Inquiry into paedophile William Vahey finds serious failures at school
— November 26, 2014
Report finds Southbank International could have stopped Vahey after emergence of ‘intrinsically inappropriate conduct’
The headmaster of an elite London school where the US paedophile William Vahey abused more than 60 boys dismissed a complaint about his worrying conduct on a field trip as “unfair pressure” by “vindictive parents”, an independent report in to his criminality has revealed.
After an eight-month inquiry into the sex abuse scandal at Southbank International school in London, where Vahey worked from 2009 to 2013, the senior barristerHugh Davies QC concluded Vahey’s systematic abuse was the result of serious failures and “straightforward errors” by the leadership at the £25,000-a-year school.
Vahey drugged teenage boys with sedatives secreted in Oreo cookies and soft drinks while on school trips to places such as Jordan, Nepal and India as recently 2013.
In less than four years he went on 17 school trips and set up his own travel club. He offered to look after the “ill” children he had dosed, moving them to different rooms and abusing them.
He killed himself in March after hundreds of photographs of his victims were found on his computer. The case has devastated the school community, which includes many international business and diplomatic families.
The report was commissioned by Sir Chris Woodhead, the former chief inspector of schools in England and head of Ofsted. Woodhead is now the chairman of Southbank International’s board.
In a damning report seen by the Guardian, Davies found the headmaster and deputy head, who have now left, had received four separate complaints about Vahey’s suspicious conduct but did not report them to local authority child protection experts.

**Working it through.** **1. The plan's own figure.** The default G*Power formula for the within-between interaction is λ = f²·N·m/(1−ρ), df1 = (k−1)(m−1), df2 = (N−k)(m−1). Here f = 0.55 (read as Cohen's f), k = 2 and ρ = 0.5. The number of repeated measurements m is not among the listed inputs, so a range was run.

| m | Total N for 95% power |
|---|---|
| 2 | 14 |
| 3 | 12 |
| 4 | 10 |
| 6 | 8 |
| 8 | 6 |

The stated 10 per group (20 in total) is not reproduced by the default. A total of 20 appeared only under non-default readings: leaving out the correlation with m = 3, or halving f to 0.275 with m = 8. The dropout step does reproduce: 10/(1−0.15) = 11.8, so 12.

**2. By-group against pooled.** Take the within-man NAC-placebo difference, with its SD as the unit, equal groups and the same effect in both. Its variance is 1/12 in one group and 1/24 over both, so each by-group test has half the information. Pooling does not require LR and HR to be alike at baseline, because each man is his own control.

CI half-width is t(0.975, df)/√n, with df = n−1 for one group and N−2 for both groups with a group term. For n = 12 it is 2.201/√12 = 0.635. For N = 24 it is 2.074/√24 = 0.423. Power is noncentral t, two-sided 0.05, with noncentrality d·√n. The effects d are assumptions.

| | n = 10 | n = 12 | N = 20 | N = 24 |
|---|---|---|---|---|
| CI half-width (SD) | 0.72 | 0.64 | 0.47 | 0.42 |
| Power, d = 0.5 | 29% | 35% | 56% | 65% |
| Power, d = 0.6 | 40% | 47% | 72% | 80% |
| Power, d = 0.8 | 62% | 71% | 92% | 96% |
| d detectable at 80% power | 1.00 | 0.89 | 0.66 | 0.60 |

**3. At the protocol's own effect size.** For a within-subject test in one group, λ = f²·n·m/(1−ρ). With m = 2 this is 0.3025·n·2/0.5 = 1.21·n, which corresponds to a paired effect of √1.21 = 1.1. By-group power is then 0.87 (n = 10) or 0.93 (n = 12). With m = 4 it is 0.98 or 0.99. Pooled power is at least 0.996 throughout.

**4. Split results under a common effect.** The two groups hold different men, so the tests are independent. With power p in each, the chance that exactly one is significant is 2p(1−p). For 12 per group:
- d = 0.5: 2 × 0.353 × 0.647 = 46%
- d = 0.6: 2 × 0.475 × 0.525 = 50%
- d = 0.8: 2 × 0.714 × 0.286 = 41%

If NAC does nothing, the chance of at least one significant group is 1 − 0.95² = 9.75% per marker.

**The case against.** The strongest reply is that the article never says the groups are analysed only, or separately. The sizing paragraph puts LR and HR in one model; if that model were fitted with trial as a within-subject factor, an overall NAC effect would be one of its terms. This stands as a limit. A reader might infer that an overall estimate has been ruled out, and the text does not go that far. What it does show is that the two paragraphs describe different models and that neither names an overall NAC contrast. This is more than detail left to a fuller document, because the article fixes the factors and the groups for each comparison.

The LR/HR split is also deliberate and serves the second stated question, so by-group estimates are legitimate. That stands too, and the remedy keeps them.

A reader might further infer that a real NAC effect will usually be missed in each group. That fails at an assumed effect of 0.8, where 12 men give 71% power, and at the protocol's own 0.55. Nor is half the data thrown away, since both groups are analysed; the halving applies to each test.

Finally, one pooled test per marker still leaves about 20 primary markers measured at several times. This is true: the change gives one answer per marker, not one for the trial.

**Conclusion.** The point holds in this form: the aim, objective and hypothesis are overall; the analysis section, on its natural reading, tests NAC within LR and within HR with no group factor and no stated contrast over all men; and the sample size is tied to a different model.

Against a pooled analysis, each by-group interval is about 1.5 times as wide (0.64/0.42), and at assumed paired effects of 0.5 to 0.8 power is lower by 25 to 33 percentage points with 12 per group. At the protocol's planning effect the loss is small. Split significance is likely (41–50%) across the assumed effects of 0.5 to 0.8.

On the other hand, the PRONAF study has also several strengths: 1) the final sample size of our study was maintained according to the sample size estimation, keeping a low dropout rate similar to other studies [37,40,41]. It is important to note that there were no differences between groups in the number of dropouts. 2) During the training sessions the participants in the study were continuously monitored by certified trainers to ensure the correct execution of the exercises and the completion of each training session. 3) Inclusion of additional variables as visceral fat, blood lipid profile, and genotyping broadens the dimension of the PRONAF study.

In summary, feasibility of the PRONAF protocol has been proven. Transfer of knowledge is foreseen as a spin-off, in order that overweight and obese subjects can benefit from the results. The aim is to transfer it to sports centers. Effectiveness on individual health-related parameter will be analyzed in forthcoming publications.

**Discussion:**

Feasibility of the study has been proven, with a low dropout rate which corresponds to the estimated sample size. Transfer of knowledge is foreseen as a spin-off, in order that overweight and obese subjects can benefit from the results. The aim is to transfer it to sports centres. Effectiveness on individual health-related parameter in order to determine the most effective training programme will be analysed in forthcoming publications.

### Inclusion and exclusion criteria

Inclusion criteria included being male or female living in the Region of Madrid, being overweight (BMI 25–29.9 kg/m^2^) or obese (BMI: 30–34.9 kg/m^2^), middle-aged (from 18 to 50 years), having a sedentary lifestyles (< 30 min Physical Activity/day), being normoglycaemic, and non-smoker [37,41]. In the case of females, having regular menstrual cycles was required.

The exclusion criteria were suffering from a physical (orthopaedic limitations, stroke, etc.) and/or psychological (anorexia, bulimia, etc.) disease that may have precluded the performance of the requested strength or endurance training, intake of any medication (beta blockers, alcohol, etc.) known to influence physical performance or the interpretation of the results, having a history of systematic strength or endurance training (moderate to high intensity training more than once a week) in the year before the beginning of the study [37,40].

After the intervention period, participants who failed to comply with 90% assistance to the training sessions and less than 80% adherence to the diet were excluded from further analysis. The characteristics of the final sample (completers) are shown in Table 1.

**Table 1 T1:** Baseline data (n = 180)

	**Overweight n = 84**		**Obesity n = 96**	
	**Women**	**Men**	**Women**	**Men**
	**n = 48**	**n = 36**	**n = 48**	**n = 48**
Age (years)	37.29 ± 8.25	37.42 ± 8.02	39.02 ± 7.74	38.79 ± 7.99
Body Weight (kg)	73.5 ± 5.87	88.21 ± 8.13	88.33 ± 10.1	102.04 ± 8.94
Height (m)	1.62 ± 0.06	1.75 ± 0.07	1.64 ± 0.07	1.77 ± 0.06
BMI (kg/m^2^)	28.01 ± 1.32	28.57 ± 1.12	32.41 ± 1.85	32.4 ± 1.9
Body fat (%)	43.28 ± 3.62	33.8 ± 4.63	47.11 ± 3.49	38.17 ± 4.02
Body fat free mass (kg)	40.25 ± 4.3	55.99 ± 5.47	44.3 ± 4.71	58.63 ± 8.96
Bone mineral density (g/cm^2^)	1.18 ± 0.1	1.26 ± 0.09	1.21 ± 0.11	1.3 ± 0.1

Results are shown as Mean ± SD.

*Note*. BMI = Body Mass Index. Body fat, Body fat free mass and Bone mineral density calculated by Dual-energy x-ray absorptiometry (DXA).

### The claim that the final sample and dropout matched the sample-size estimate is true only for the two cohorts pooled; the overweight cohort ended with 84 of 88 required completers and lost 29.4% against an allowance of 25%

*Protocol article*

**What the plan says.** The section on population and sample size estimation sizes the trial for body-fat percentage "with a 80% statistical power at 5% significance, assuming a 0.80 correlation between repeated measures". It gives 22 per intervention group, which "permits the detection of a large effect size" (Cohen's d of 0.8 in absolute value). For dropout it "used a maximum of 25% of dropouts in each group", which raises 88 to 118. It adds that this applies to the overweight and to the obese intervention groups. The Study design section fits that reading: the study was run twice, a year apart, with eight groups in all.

Davies said “a clear pattern of intrinsically inappropriate conduct” emerged from teachers, pupils and parents that was sufficient for Vahey to have been stopped, but that did not happen.
“Vahey’s conduct on trips, most particularly his altering of accommodation arrangements, was manifestly inappropriate,” Davies said. “Teachers surely must know this should not happen. It should accordingly have been reported, recorded and fully investigated at the time.”
When reports were made to the school’s leaders, their response was “objectively inadequate” and the reporting procedures were incoherent, he said.
Davies’s report comes as Scotland Yard and the FBI continue to investigate Vahey’s abuse in the UK and abroad. He taught in schools from Indonesia to Venezuela.
Davies’s findings will be made available to the child protection expert Dame Moira Gibb, who is conducting a statutory serious case review into the scandal.
Davies found that during one trip Vahey urged colleagues not to tell parents that several boys had fallen ill. He also made inappropriate comments to students, which a parent later reported to the then headmaster, Terry Hedger.
According to Davies’s report, Hedger told Vahey he would not be going on a subsequent trip as a result, but did not tell the school board or its owner, Cognita, about the incident.
In fact he sought to reassure Vahey, who sent an angry email complaining the decision could undermine his reputation.
Hedger emailed to say “my intention is to ensure that your fine reputation and standing in the community Visit Site